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Posted at 11:00 AM ET, 01/20/2008

Freedman: Ground Truth

By Andrew Freedman

"Seeing is believing" is a saying that can mean a great deal in life. It is typically used in conversation to refer to something strange that happened that no one would have believed could happen until it actually happened, like a window-washer falling 47 stories and surviving or a penguin driving a forklift (hasn't happened yet).

But the saying also refers to an emotional connection between the sense of sight and the strength of a belief. For many people, global climate change may fall into a category of "soft" belief. It scientifically makes sense, but because it exists beyond our field of vision it's hard to be completely convinced of its existence, and therefore of the necessity of addressing it.

Thus when it comes to grappling with the climate change challenge -- the mother of all atmospheric science issues -- the notion that on an emotional level something must be seen in order to be believed becomes problematic.

How can someone truly wrap their head around the notion that human activities are causing global temperatures to warm, with all of the ensuing effects, when on a daily basis in their community they may not be able to discern any changes at all? This isn't to say that the climate of Washington, D.C., for example, has been unaffected by global warming, but rather that the manifestations of climate change are not yet glaringly apparent in the everyday life of a Washingtonian. After all, it's freezing in the D.C. area right now.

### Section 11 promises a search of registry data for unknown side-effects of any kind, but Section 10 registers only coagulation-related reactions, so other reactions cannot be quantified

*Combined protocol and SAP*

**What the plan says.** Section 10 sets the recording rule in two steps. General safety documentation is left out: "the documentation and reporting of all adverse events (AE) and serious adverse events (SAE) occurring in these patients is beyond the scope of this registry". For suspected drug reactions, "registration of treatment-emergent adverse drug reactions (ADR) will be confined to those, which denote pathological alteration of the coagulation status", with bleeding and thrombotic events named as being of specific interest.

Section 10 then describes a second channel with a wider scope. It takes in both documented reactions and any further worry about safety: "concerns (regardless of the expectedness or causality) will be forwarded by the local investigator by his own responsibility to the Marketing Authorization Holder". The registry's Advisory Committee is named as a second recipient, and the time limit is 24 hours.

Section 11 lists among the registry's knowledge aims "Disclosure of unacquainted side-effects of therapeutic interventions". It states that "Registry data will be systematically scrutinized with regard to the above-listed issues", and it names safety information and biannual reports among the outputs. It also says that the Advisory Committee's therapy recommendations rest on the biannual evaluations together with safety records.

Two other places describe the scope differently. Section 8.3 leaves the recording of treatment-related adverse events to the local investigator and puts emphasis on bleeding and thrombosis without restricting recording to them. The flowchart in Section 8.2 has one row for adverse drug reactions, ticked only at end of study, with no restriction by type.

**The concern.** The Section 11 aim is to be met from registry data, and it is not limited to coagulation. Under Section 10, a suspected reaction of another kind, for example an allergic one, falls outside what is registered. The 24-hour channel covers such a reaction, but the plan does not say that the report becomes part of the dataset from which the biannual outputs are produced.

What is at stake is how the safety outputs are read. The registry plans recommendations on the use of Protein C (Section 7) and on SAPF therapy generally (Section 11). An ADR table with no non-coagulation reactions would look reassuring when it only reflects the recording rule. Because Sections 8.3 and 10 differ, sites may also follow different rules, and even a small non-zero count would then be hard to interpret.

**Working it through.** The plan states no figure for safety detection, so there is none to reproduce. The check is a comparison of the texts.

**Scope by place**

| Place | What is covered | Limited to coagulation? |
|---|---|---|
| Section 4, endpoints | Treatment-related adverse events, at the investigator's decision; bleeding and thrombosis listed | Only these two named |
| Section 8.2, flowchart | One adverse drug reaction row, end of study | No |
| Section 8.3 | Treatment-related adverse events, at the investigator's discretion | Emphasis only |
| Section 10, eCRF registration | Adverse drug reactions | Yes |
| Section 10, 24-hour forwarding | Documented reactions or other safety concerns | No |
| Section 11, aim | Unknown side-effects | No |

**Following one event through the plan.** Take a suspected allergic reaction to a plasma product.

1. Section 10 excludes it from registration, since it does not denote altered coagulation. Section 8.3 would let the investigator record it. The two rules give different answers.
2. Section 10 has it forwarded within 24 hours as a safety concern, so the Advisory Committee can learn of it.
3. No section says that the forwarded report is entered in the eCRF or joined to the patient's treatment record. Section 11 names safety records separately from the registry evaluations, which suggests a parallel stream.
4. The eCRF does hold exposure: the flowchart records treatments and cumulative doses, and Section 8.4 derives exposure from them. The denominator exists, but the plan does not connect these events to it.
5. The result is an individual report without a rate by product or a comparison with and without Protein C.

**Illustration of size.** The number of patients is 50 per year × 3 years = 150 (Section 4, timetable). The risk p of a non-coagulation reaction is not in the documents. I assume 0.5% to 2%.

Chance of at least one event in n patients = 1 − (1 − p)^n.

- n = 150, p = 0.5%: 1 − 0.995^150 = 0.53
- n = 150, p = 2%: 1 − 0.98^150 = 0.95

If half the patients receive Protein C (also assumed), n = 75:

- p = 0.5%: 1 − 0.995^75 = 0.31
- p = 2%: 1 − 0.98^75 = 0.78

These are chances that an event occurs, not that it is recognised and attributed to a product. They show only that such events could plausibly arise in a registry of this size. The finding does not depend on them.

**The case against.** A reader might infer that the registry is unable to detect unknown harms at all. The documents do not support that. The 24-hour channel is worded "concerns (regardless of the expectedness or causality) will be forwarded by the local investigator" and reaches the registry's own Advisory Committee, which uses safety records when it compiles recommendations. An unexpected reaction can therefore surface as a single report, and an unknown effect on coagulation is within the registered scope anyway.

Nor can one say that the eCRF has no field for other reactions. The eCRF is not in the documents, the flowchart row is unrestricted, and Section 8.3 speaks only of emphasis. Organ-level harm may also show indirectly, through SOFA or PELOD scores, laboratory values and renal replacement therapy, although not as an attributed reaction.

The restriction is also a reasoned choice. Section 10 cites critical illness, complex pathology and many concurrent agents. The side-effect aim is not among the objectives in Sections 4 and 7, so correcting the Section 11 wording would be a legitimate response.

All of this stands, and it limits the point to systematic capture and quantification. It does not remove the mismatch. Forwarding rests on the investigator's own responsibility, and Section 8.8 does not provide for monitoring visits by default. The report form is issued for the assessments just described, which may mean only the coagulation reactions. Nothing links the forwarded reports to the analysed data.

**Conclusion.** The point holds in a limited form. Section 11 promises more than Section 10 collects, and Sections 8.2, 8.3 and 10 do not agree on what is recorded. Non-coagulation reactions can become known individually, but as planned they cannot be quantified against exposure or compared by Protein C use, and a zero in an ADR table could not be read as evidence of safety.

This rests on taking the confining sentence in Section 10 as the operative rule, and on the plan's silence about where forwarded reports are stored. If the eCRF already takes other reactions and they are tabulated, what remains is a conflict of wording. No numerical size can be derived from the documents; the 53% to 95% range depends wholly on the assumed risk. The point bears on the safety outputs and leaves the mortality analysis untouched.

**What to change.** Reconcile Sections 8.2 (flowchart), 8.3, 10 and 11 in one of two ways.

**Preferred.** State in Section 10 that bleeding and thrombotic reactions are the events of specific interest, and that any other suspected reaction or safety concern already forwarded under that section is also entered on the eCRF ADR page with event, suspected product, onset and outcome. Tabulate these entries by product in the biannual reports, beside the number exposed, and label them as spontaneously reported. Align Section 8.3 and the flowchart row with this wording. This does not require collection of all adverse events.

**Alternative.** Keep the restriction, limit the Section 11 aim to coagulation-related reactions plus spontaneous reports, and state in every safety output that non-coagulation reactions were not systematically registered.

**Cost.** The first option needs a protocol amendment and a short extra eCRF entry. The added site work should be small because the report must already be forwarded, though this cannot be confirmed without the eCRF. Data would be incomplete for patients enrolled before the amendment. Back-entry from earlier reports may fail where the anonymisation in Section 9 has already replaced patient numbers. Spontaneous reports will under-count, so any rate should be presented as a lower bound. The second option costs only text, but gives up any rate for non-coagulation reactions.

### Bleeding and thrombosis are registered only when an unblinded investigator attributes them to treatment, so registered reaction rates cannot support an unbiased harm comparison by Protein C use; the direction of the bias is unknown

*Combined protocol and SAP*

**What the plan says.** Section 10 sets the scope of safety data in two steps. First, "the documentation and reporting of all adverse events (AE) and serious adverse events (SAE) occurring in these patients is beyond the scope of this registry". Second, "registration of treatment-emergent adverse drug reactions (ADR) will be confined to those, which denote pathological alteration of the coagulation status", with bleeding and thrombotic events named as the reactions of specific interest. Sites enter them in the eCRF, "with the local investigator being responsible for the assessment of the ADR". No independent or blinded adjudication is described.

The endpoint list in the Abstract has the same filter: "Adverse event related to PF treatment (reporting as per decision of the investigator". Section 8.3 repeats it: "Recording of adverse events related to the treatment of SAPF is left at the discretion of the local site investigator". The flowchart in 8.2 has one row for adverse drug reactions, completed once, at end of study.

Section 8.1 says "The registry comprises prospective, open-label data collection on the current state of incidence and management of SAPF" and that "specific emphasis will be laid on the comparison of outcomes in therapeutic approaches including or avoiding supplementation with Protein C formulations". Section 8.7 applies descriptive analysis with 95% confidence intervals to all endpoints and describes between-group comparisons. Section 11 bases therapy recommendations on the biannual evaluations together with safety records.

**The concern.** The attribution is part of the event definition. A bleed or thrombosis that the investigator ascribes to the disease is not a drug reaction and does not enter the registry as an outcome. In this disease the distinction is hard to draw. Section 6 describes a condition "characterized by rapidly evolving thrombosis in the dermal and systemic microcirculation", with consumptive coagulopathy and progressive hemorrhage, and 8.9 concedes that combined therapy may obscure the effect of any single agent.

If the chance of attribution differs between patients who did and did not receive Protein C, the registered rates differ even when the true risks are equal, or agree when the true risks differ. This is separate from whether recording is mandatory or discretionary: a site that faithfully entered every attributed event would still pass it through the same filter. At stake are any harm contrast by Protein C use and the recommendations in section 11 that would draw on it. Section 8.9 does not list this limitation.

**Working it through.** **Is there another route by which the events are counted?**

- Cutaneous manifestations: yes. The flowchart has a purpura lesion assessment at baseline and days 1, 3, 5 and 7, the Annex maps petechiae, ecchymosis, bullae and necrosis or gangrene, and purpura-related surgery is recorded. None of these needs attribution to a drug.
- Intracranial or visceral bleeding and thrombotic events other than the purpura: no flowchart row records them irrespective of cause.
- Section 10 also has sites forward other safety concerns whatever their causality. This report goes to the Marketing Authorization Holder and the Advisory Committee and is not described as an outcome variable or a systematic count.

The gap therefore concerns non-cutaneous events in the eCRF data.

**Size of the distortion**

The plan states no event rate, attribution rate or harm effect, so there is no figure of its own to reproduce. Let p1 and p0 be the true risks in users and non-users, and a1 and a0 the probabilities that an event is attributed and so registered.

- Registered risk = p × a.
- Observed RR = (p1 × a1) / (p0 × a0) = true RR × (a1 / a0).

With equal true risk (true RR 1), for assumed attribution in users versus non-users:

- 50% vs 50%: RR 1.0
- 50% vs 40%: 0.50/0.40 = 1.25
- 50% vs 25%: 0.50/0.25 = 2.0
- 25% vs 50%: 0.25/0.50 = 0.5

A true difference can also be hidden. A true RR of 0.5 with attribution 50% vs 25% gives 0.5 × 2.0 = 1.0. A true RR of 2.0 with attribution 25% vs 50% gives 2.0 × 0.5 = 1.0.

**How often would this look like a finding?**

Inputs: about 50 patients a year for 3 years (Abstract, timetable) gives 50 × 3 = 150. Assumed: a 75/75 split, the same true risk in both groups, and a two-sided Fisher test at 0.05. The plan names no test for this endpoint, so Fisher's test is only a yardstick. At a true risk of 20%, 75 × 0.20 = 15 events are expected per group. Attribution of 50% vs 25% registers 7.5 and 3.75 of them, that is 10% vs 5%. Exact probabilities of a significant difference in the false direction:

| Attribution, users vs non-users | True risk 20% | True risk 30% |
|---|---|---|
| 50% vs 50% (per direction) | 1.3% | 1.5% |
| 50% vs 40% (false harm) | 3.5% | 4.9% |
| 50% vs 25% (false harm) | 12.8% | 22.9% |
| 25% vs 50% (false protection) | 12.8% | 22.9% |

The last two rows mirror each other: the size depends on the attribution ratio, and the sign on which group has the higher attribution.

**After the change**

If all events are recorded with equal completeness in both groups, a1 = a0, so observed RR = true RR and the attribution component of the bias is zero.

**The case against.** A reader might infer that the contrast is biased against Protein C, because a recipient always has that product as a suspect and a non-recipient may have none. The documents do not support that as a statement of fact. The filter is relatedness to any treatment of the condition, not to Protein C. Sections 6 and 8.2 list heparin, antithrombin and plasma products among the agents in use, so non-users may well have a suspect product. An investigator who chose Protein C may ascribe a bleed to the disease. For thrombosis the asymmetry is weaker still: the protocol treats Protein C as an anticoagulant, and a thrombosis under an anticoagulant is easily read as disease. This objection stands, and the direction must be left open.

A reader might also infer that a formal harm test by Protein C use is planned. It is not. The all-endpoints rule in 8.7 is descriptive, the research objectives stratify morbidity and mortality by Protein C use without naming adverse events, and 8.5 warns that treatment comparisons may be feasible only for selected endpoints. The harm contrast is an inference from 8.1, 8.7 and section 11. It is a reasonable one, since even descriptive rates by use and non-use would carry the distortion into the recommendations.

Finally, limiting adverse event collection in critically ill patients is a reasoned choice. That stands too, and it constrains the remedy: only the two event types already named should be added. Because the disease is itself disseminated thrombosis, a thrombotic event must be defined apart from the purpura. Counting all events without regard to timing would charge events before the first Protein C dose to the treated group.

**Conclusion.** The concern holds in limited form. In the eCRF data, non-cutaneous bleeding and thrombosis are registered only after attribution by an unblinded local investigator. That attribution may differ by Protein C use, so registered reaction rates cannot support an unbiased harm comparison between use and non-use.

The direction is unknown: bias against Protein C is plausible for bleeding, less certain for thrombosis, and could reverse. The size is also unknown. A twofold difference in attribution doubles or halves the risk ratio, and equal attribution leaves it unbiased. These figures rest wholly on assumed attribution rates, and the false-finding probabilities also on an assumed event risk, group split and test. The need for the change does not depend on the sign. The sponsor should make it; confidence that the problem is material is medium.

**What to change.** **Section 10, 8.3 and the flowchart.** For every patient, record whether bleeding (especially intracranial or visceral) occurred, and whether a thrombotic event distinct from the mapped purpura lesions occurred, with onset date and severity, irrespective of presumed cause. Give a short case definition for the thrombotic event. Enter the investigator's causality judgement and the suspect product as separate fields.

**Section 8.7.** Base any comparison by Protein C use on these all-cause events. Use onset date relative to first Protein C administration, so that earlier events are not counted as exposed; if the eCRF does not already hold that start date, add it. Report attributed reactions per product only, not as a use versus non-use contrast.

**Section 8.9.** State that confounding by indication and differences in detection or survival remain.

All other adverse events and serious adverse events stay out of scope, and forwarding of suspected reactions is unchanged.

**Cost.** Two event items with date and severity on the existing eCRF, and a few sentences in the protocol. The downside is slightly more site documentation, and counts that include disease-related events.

One can read hundreds of scientific studies about the effects of increasing concentrations of greenhouse gases on the environment, including sweeping changes in human and natural systems, but the reality of climate change won't be driven home unless it can be witnessed firsthand. Yet because of the lag time in the climate system, once it can be witnessed everywhere it will be too late to avert the worst-case scenarios.

There is a solid body of scientific evidence that shows that major changes in world energy generation and use must get underway soon in order to significantly reduce the risk of potentially devastating climate change. In light of this, the perception problem looks far from trivial because it plays a part in inhibiting the formation of political will to address the issue.

What's been needed is "ground truth" that shows people that climate change is not something to be concerned about decades from now but, rather, is already taking place. Such firsthand observations are becoming more common now, and their importance should not be underestimated. In order to more fully understand the value of providing on-the-ground observations of climate change, I spoke with the globe-trotting photojournalist Gary Braasch, author of the recent book "Earth Under Fire: How Global Warming is Changing the World."

Braasch has spent much of the past seven years following scientists to the ends of the earth to document the environmental shifts that are taking place due to rising temperatures. In doing so, he's been motivated by the need to bring the climate change story home for people in a way that words alone cannot. The book contains Braasch's photos taken from the Arctic and Antarctic circles and points in between, as well as his detailed prose.

"Pictures are not science; they can, however, provide direct evidence that global warming is happening now, all over the world," Braasch wrote.

In an interview earlier this month, Braasch told me his global warming documentary project evolved on its own from talking to scientists about what they were witnessing in the environment in the late 1990s. "I didn't see many photographs about what was really happening about climate change," he said. Using money from his other environmental photography assignments, he traveled the world with different scientific teams, serving as a sort of embedded reporter and witness to climate change field research.